A precursor to MBSR, TM (Transcendental Meditation) has been around since the 1960s and came into western awareness when celebrities like the Beatles and Mia Farrow studied it with Maharishi Mahesh Yogi in India. Instead of using breath or a simple activity to anchor the mind, TM practitioners use a mantra given to them by an advanced teacher or guru. TM stems from the Hindu religion but was separated from its religious associations to make it more palatable to Westerners.

 A woman meditates on the beach.
A woman meditates on the beach.
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During the 1970s and '80s TM's popularity decreased as it earned a reputation for cultish practices. Maharishi devised a "world plan," named a successor "First Ruler of the Global Country of World Peace," and promoted increasingly expensive, time-consuming practices — leaving many outsiders wary.

Today, an off-shoot of TM has regained much of the respectability squandered at the turn of the century. Many studies showing its efficacy have been publicized and a new round of celebrities, including Jerry Seinfeld and Oprah Winfrey, have joined the brigade led by Deepak Chopra touting a sensibly repackaged format.

Chopra's 21-day Meditation Challenge uses a combination of mantras, breath and guided meditations via the Internet to "get into the space between your thoughts." The site, which makes no reference to "transcendental," largely demystifies the practice. Chopra notes on the site that meditation has been practiced for thousands of years and explains it's not about forcing the mind to be quiet, but rather finding the silence that's already there and making it a part of your life.

Andrea Harley, the owner and creative director of Harley Designs, began using the 21-day Meditation Challenge about five years ago, and said that it helped her learn "how to not get caught up in the franticness of my day-to-day life. It's become a tool that I use to help me calm myself down."

Harley, a 39-year-old Chelsea resident, downloaded some of her favorite free guided meditations from the site onto her BlackBerry and sometimes listens to them on the train during her daily commute. Meditation helps clear her mind before sleep so that she falls asleep more easily and wakes up feeling more fully restored, she said.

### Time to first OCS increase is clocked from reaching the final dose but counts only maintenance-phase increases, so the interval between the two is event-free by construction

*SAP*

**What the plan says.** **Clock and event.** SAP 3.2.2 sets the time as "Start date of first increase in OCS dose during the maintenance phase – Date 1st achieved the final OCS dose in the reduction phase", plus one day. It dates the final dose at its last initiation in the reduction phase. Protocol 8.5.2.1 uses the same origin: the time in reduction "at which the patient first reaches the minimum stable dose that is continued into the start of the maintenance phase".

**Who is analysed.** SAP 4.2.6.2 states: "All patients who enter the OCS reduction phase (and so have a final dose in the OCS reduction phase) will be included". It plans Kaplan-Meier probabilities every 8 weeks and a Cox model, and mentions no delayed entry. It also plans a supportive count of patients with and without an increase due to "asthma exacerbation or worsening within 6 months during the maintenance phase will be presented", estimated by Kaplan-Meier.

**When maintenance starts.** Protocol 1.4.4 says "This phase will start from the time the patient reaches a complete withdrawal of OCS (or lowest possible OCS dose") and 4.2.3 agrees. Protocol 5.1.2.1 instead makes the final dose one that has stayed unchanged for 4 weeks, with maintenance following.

The targeted themes of some of the guided meditations have helped her initiate other changes in her life as well. When she started listening to the meditation on abundance, for example, she began to see opportunities at work that she hadn't thought of before.

"It opened my mind and helped me to see things differently," Harley said.

How To Get Started

Whether or not you choose to further explore one of the methods described here, you can begin a simple, generic meditation practice virtually anytime, anywhere. Here's how:

Sit comfortably upright on a chair or the floor. Pick something to focus on — your breath, a mantra, a candle flame, or a guided meditation recording, for example. When your mind drifts off, as it is bound to do, and you notice that you are thinking of something in the past or future, or anything at all other than what you have chosen to be your focus, simply and non-judgmentally acknowledge that your attention has drifted and gently bring your awareness back to your anchor or focal point.

Commit to a minimum of 10 minutes each day for the first week. Gradually increase the number of minutes each week, moving at your own pace. You may also choose to commit to a daily informal meditation practice instead of, or in addition to, a more formal practice.

Here are some ideas:

► As soon as you wake up, before getting out of bed, bring your attention to your breathing. Observe five mindful breaths.

► Cultivate awareness of the changes in your body as you move from sitting to standing and vice versa.

► Pick a sound — a ringing phone, a bird singing, a passing train, laughter, wind, a car horn or closing door — and let that be your mindfulness reminder. Whenever you hear that sound, stop what you are doing for a moment and tune in, becoming fully present in the moment, aware and awake.

► Focus fresh attention on one of your daily grooming activities such as brushing your teeth or hair, washing or dressing. Notice the sensations that the activity brings as if it is the first or last time in your life you will engage in that activity.

► Record your progress in a meditation journal noting any insights you may have along the way.